You work consistently in TV and movies, but you always come back to the stage. Why?
I love all the mediums for different reasons, and they all make you a better actor. They talk about film being a director’s medium and TV being a writer’s medium, but theater is an actor’s medium. There’s something pretty amazing about the fact that you step out onto those boards and you have a group of people—many of whom are strangers to you and the material they’re about to see—and you get to weave a tale, live it in chronological order and take people along with you. That’s really extraordinary and really special. There’s something about the fact that it will never, ever be the same twice that I find incredibly exciting as an actor. Also, the quality and complexity of the roles [in plays] are just amazing. I feel like in cable television they’re doing a bit more in terms of women’s roles, and occasionally you’ll get a great movie, but very rarely do you have that kind of choice in terms of really interesting women who you can’t describe in one sentence.
Do you have any dream stage roles?
I have so many, and it's always a timing thing. I'm sad that I missed doing a professional production of The Seagull as Nina, but there are a couple of roles that I'm not too old for [laughs]. I’ve always wanted to do Les Liaisons Dangereuses, and in about 15 years or so, I’d love to do Who’s Afraid of Virginia Woolf? The exciting thing about the stage is there’s always a bunch of roles yet to come.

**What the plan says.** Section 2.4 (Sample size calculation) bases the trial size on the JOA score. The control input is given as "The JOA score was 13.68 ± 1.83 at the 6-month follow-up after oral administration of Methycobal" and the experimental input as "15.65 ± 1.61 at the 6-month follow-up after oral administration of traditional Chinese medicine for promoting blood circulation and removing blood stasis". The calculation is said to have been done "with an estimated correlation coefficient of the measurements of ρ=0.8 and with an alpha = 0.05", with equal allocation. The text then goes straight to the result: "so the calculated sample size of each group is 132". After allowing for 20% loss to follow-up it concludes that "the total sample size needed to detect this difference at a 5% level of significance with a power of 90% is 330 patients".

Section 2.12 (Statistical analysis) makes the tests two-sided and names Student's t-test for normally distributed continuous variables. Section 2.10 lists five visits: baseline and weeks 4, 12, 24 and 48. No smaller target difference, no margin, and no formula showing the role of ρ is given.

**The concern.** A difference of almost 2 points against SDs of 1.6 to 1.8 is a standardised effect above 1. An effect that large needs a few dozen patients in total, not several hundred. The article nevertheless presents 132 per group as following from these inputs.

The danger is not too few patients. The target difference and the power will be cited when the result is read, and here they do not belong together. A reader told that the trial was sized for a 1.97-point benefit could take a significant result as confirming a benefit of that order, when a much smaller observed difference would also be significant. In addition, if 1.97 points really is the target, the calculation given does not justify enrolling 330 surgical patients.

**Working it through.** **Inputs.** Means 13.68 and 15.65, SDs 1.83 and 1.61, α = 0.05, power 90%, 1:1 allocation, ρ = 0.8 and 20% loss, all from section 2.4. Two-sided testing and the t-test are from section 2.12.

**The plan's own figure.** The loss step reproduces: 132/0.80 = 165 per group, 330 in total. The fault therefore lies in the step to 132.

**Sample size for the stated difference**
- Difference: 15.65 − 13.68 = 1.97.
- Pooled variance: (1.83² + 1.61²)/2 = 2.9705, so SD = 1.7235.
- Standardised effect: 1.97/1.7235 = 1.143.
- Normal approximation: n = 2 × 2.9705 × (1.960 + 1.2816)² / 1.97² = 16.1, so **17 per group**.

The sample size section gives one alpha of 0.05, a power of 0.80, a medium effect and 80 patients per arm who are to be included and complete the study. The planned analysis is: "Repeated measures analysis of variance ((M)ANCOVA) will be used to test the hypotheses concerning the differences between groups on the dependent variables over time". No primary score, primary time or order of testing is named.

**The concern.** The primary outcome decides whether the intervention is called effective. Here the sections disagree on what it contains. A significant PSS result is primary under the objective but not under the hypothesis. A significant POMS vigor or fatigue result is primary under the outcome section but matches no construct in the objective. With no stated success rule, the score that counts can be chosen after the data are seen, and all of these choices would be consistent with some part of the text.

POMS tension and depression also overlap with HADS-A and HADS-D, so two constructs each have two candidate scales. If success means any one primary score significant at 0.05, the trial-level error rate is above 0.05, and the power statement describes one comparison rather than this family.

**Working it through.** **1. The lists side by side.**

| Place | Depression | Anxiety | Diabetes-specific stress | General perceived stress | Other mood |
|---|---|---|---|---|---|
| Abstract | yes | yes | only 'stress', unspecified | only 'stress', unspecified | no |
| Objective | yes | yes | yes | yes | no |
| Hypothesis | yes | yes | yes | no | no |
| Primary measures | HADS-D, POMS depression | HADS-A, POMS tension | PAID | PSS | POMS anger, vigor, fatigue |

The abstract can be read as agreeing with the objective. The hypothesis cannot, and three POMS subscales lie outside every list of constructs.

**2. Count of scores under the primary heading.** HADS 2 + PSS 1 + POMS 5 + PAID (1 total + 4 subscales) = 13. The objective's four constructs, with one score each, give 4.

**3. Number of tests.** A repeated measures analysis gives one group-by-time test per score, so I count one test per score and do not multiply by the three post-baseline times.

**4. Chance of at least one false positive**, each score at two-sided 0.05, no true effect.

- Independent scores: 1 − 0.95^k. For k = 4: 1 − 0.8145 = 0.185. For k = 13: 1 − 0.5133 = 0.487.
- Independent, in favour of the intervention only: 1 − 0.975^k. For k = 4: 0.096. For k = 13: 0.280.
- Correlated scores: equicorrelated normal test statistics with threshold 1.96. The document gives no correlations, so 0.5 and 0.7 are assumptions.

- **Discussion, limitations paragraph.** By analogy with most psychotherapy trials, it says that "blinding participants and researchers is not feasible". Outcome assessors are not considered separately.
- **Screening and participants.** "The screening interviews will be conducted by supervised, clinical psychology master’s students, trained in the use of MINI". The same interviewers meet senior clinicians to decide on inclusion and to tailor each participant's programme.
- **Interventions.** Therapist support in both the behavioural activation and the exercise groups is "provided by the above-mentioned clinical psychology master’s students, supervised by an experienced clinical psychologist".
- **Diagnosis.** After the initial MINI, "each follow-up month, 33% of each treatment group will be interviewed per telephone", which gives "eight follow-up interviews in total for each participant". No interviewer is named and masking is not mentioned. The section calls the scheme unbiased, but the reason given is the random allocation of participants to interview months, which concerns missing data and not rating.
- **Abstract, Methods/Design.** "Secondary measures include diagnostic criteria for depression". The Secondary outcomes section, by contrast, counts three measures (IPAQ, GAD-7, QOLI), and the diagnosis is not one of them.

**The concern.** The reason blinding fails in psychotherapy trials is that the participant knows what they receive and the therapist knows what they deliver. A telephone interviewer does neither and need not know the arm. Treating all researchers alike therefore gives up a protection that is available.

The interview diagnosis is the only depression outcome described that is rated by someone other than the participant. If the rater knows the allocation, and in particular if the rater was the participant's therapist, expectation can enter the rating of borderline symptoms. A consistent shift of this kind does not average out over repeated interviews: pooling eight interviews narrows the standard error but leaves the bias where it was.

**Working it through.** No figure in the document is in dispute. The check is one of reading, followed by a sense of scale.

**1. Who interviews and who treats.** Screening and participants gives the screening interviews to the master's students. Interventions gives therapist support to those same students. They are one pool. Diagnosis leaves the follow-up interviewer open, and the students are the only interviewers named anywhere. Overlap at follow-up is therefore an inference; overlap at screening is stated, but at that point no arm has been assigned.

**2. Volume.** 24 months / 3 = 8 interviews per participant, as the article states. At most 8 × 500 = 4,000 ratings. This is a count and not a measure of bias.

Lots of people feel you were robbed of a Tony nod for Desire Under the Elms four years ago. Do you care about awards?
It’s impossible for it not to be on your radar—and a lot of people talked about it happening leading up to [the Tonys] and then feeling kind of outraged that it didn’t. I certainly don’t look for any affirmation of my value in those things; that stuff is all so fickle and circumstantial and timing-oriented. There are so many incredible actors, directors and writers that have been totally unacknowledged. But I’m always appreciative that people would say that because it makes me know that the performance resonated with them.
Which of your many film and TV characters is closest to who you really are?